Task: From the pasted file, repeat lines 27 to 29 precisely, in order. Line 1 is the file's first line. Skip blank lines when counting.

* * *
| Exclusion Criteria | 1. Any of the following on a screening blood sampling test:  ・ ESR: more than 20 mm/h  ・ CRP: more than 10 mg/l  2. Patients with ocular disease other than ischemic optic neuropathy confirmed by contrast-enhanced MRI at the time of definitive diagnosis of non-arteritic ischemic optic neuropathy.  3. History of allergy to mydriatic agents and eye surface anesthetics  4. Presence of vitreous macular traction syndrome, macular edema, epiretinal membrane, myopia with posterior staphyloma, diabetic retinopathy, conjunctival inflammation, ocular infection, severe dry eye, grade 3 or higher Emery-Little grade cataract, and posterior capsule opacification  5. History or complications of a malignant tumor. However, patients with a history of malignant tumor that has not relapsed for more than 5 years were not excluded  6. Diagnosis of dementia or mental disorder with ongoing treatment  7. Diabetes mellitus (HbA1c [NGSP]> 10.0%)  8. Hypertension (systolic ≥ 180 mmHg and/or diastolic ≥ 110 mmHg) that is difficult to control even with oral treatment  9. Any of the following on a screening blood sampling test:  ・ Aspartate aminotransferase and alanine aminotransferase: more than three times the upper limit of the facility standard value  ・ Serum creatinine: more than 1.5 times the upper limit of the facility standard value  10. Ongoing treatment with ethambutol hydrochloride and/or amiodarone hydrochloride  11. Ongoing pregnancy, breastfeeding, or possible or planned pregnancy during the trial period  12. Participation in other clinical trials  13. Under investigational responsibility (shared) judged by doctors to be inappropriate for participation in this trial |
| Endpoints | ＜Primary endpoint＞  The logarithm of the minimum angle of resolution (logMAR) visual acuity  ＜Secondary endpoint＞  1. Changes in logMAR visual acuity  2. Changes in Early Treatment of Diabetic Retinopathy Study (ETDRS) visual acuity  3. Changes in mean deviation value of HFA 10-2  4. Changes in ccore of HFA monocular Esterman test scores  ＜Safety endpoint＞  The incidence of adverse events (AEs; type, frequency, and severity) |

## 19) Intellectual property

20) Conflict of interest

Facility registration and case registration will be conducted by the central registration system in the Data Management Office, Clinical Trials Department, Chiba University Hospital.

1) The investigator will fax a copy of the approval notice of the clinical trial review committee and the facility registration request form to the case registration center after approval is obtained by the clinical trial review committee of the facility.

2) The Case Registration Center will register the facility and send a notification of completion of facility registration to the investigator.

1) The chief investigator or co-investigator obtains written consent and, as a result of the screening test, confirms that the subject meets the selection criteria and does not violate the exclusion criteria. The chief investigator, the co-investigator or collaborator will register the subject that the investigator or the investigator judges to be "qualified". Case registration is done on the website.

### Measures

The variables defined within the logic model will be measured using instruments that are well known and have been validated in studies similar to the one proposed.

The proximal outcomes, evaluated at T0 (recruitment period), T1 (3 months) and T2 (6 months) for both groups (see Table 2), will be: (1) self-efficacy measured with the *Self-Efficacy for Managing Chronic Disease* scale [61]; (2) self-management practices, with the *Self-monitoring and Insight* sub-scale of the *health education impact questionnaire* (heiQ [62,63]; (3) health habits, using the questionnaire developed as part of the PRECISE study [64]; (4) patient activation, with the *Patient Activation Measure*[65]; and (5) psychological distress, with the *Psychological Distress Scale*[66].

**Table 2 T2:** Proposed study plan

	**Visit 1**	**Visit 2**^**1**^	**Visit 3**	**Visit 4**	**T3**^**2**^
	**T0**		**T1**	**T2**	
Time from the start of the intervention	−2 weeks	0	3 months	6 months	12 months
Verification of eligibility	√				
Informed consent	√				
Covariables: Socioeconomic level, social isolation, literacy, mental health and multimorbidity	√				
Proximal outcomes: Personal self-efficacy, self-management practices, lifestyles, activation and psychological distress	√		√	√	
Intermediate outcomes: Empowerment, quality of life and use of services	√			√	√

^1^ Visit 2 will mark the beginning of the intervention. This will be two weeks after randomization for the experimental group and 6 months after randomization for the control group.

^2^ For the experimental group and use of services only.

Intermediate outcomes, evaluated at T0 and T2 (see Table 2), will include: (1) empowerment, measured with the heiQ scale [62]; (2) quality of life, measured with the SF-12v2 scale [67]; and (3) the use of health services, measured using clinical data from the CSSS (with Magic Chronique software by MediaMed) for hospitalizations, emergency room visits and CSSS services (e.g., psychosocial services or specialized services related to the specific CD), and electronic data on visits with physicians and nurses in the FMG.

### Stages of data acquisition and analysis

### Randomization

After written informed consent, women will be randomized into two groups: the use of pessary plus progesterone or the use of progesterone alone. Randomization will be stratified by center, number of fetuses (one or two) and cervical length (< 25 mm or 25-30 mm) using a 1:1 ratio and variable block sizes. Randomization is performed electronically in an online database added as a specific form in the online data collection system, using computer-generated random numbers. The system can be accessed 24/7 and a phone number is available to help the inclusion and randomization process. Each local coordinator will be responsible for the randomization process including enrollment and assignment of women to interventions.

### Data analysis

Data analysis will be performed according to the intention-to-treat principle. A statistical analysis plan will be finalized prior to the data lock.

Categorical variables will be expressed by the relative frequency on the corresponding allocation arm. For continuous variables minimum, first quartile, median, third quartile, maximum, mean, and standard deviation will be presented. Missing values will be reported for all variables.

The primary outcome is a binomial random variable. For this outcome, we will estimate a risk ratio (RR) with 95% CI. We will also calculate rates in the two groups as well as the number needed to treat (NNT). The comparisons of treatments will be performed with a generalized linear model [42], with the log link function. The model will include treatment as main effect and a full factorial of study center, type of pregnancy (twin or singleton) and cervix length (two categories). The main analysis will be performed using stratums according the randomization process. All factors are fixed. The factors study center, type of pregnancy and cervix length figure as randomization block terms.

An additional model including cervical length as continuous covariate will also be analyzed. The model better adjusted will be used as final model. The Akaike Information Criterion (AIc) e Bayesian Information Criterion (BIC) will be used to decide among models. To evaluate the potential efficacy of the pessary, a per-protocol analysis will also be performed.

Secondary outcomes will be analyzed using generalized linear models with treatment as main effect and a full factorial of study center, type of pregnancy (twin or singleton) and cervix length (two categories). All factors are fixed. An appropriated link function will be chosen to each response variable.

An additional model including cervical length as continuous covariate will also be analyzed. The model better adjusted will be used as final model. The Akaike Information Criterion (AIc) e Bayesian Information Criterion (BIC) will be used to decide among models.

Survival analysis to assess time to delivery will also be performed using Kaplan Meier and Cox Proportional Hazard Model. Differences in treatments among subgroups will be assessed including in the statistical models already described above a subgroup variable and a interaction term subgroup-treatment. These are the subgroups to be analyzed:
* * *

### Data analysis

Data analysis will be performed according to the intention-to-treat principle. A statistical analysis plan will be finalized prior to the data lock.

Categorical variables will be expressed by the relative frequency on the corresponding allocation arm. For continuous variables minimum, first quartile, median, third quartile, maximum, mean, and standard deviation will be presented. Missing values will be reported for all variables.